“Blessed are the poor in spirit; theirs is the Kingdom of Heaven”
Gospel of St Matthew 5:3


 

I wrote yesterday on Heavenly Treasures and poverty in the sense of detachment from everything that is not God. Often, when we consider the idea of poverty, it is this sort of poverty of which we think. But there is a deeper form of poverty, one which produces even greater riches, and one which we often overlook, even in the midst of our best intentions. It is spiritual poverty.

In ‘The Ignatian Adventure’, Father Kevin O’Brien explains what we mean –

“All of us are called to “poverty of spirit,” or spiritual poverty, which describes a stance of utter dependence before God, not in any demeaning, servile sense, but in the sense of the Principle and Foundation: God is God, and we are creatures created to praise, love, and serve God. Before all else, we depend on God for our happiness and fulfillment. While we are grateful for our talents, abilities, wealth, and achievements, we are free enough to offer them to the service of God and others and to let go of them when they get in the way of that self-giving.”

One of the dangers of the spiritual journey is that we might be tempted to think that any good which comes of our endeavours is the result of self; that we have achieved something. “God has answered my prayers” may have an inherent – if hidden – sense that He has responded to us, that it is our achievement. The reality is, of course, somewhat different; it is not that God has answered us, so much as we have answered Him – we have responded to Him in answering His call to prayer in the first place.

Other times, we may almost bargain with the Lord, reminding Him of the good deeds with which we think our hands are filled, asking Him to notice this and, in return, to do as we ask Him. Again, the reality is not quite as it seems to us, for our hands are generally filled with nothing but misery and human failing.

And this, perhaps, is the key to the idea of spiritual poverty – the profound realisation that we bring nothing to the Lord, for He is God and so how can we, mere creatures, add to His infinite majesty? Our hands are empty, in other words.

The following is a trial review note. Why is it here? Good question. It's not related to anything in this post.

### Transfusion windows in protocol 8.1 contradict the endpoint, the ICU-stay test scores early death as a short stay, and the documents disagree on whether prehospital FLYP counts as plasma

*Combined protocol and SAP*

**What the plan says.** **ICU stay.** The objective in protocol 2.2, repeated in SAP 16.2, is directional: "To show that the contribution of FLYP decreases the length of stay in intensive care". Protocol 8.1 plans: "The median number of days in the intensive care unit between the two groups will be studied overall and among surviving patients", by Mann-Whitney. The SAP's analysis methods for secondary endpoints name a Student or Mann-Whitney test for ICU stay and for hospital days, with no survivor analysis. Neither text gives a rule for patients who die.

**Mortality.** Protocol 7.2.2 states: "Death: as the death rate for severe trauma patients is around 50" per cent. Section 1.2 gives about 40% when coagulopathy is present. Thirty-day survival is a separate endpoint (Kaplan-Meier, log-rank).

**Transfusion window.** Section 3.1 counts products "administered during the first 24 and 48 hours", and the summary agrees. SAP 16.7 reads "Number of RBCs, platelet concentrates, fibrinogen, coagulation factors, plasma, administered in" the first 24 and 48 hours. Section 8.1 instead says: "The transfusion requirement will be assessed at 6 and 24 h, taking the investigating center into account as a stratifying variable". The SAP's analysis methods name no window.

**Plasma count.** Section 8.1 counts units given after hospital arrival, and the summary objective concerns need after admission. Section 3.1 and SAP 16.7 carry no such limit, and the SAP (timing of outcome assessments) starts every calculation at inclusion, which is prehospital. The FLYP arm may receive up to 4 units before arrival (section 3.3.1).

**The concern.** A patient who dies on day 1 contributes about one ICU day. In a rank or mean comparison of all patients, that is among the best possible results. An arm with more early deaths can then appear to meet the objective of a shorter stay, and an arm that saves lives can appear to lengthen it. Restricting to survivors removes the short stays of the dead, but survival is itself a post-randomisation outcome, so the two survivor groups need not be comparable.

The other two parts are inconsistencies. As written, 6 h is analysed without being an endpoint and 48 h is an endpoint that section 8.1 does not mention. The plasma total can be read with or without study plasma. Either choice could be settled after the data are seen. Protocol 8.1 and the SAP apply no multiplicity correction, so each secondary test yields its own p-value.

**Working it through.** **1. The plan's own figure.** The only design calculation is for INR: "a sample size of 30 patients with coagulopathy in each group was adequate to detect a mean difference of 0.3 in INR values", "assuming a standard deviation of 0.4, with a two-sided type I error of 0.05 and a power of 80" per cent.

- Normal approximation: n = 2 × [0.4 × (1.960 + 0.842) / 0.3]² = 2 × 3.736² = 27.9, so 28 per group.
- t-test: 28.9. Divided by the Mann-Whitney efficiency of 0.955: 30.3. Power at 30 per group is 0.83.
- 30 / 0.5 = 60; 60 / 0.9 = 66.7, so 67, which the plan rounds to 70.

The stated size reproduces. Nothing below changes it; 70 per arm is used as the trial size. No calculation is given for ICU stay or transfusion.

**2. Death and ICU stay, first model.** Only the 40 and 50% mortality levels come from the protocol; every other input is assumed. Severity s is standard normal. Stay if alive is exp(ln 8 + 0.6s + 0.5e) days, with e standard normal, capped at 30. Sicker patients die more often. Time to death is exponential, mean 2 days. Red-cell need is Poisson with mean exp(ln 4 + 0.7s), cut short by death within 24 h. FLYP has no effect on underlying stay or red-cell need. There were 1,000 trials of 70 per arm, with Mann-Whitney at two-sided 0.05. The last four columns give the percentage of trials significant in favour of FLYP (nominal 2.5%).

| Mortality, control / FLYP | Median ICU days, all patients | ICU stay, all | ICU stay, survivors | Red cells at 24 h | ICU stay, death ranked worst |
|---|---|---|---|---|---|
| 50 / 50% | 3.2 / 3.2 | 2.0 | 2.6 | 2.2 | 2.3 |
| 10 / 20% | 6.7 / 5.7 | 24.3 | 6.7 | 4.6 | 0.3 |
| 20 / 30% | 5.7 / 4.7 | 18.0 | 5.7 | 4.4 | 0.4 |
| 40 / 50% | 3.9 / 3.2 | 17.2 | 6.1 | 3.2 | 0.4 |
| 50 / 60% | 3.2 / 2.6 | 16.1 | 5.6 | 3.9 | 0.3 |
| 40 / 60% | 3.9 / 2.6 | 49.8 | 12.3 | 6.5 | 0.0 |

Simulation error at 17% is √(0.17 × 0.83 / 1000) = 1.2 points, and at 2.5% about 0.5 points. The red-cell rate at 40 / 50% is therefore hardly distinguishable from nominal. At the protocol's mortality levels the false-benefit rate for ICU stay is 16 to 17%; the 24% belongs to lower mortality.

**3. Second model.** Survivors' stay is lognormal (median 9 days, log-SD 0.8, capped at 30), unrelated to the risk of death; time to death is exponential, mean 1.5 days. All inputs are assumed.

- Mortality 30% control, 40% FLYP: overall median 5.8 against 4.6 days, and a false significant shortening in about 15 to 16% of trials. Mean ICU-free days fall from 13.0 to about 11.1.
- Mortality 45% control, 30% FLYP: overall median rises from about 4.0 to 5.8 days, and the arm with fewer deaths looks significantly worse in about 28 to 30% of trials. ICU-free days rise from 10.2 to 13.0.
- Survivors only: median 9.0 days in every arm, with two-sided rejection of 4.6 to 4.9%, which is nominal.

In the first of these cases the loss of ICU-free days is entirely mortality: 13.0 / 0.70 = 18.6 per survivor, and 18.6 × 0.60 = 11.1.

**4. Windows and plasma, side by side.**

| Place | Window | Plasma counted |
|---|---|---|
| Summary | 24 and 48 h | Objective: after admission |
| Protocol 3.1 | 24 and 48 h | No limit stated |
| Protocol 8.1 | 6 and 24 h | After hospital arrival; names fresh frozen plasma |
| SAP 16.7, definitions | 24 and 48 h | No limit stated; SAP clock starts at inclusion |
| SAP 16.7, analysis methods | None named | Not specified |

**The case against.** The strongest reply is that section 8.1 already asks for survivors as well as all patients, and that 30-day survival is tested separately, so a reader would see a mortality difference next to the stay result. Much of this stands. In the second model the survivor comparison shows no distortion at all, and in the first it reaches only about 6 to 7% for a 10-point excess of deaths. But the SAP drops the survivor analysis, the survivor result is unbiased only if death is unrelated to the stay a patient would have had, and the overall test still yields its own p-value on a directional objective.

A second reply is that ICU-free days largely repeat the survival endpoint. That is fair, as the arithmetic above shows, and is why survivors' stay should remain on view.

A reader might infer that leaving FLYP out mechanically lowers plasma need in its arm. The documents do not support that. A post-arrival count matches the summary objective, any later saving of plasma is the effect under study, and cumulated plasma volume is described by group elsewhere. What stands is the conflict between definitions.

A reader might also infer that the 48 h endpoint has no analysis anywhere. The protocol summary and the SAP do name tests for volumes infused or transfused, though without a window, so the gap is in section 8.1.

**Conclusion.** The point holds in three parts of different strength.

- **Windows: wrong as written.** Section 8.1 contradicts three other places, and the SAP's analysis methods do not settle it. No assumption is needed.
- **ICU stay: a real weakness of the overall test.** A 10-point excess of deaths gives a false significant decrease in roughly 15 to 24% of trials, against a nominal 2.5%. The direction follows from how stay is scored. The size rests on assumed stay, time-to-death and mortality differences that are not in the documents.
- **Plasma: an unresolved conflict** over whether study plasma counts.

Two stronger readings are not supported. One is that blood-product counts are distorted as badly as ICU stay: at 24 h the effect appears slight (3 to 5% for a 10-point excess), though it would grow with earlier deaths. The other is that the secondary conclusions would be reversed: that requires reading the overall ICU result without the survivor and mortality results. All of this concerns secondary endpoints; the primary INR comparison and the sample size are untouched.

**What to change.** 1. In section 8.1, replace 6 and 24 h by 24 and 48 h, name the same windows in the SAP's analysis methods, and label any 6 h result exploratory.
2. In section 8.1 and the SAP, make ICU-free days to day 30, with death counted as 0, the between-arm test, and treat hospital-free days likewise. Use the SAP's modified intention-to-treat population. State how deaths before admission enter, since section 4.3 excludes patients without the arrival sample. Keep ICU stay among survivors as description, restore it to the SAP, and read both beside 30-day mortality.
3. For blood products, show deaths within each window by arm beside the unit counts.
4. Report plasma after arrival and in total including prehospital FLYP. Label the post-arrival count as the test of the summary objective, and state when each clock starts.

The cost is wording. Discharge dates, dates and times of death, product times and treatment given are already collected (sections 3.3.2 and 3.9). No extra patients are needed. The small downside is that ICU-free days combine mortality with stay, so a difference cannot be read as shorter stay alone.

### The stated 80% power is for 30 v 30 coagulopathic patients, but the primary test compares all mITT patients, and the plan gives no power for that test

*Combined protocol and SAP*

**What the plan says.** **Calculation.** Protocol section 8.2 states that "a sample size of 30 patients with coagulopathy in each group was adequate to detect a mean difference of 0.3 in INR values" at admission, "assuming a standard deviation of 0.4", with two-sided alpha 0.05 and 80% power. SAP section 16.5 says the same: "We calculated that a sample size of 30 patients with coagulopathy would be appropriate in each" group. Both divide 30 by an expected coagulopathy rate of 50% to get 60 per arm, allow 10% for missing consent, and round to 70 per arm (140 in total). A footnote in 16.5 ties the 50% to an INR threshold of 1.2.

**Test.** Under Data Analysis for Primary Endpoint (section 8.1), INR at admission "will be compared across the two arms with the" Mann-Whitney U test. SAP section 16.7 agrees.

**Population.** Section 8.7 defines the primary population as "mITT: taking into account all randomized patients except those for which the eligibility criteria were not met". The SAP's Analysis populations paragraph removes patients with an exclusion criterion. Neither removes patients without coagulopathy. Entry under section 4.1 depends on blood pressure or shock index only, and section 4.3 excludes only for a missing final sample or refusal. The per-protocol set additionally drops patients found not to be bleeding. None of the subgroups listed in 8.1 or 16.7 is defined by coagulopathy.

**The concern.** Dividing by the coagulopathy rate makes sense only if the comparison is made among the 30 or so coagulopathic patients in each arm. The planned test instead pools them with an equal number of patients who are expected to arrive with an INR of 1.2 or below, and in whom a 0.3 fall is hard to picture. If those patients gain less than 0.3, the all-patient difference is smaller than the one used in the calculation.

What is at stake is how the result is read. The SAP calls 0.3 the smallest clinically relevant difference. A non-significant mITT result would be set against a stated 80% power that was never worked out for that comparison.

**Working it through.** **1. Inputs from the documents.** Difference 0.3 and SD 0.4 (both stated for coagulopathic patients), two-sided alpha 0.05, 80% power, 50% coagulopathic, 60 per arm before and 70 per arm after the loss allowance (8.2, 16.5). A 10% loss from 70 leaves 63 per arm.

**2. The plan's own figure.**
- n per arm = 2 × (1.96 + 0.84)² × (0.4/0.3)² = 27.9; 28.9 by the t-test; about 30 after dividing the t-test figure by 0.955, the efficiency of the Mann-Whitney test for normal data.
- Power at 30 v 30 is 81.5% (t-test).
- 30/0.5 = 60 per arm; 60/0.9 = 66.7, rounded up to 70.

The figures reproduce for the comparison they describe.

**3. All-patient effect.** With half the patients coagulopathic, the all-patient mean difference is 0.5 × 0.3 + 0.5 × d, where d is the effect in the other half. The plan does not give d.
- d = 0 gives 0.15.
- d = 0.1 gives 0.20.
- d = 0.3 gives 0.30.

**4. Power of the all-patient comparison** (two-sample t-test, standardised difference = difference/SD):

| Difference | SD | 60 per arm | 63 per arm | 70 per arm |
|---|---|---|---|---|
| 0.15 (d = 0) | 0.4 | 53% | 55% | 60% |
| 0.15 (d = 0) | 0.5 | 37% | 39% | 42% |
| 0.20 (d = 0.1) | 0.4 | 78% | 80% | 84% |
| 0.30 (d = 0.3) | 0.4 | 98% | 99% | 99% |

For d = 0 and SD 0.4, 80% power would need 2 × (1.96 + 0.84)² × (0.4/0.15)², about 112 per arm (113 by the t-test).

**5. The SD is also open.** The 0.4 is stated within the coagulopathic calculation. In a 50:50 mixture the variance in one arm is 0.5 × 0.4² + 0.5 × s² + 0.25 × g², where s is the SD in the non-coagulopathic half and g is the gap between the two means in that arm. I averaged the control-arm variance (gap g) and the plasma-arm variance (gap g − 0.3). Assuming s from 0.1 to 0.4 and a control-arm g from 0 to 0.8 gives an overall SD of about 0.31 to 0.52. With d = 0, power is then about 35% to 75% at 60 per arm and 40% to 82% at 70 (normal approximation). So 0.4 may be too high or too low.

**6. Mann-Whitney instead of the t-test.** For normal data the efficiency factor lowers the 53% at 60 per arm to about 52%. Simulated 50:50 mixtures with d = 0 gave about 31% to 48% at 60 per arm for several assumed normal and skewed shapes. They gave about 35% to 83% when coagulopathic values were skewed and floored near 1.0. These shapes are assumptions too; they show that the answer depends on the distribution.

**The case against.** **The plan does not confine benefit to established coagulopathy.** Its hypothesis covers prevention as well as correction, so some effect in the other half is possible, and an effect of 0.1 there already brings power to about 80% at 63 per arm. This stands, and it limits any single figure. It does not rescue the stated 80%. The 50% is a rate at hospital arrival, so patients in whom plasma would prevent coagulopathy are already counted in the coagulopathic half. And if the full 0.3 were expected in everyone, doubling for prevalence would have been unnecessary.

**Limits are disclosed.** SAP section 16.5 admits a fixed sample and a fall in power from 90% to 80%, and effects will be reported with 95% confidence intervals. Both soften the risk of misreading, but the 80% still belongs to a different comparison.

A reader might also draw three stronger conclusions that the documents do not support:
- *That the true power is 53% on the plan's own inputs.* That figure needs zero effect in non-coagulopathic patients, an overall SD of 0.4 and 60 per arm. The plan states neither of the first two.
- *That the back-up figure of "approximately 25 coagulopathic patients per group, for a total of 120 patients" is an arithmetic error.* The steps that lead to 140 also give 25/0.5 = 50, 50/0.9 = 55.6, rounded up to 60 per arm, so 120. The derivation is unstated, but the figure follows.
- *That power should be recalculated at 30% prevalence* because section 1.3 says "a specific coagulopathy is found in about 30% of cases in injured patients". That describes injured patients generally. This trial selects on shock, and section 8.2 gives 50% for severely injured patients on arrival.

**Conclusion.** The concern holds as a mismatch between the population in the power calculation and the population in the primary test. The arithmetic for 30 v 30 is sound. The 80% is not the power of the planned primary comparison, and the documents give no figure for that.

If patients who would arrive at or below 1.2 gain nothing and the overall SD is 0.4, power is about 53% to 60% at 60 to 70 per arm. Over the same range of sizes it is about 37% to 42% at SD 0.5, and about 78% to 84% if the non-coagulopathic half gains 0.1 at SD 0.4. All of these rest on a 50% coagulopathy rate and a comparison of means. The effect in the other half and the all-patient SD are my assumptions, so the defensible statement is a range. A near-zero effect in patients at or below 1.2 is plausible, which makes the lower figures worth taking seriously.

At least, they are empty in our approach to Him; but they are filled before they leave Him.

This is the second part of the key to the idea of spiritual poverty; that all we have, is pure gift from God. Our sinfulness and human frailty is ours and comes from us alone; all grace, conversely, is pure gift, which comes from the Lord and is His alone to give as He wills or not.

This poverty denotes a sense of humility, this realisation that we are as nothing before Him – we are like a speck of dust riding a sunbeam, or a grain of sand swept along by the ocean currents.

And yet, despite this, He loves us with an infinite love; He calls us by our name, and we are His. For us He was made man; for us, He suffered His Passion; and for us, He died on the Cross.

One of the best ways of seeking this spiritual poverty is simply to gaze upon the Crucifix, to empty our hearts of everything except sorrow for our sins, and to beg His mercy and His grace. He will never fail us in this prayer, if it comes from a contrite heart.

Perhaps it was with thoughts of this sort in mind that the great apostle Saint Paul wrote one of his most profound texts –

“I have been crucified with Christ, and I live now not with my own life but with the life of Christ Who lives in me.” (cf. Gal.2:19-20)

Clearly, this poverty of spirit is something the Lord calls us to, since He spoke of it when teaching the Beatitudes during the Sermon on the Mount. This text describes explicitly the life to which we are all called, and to which every one of us must aspire.

And if the Lord calls us to such spiritual poverty, then it must be possible. Looking at the lives of the Saints, our brothers and sisters in the Faith, we can see so many clear examples of the realisation of this spiritual poverty, and of the good fruit it bears.

The Little Flower, the great St Therese of Lisieux, realised this perfectly in her treatise on the Little Way. If any of us need hints on walking the path of spiritual poverty, we would do well to read her autobiography, The Story Of A Soul.

Only when we are able to truly empty our hearts of self and of self love, will the Lord fill them with His presence and His grace. In that spiritual poverty, we will be given the greatest of riches.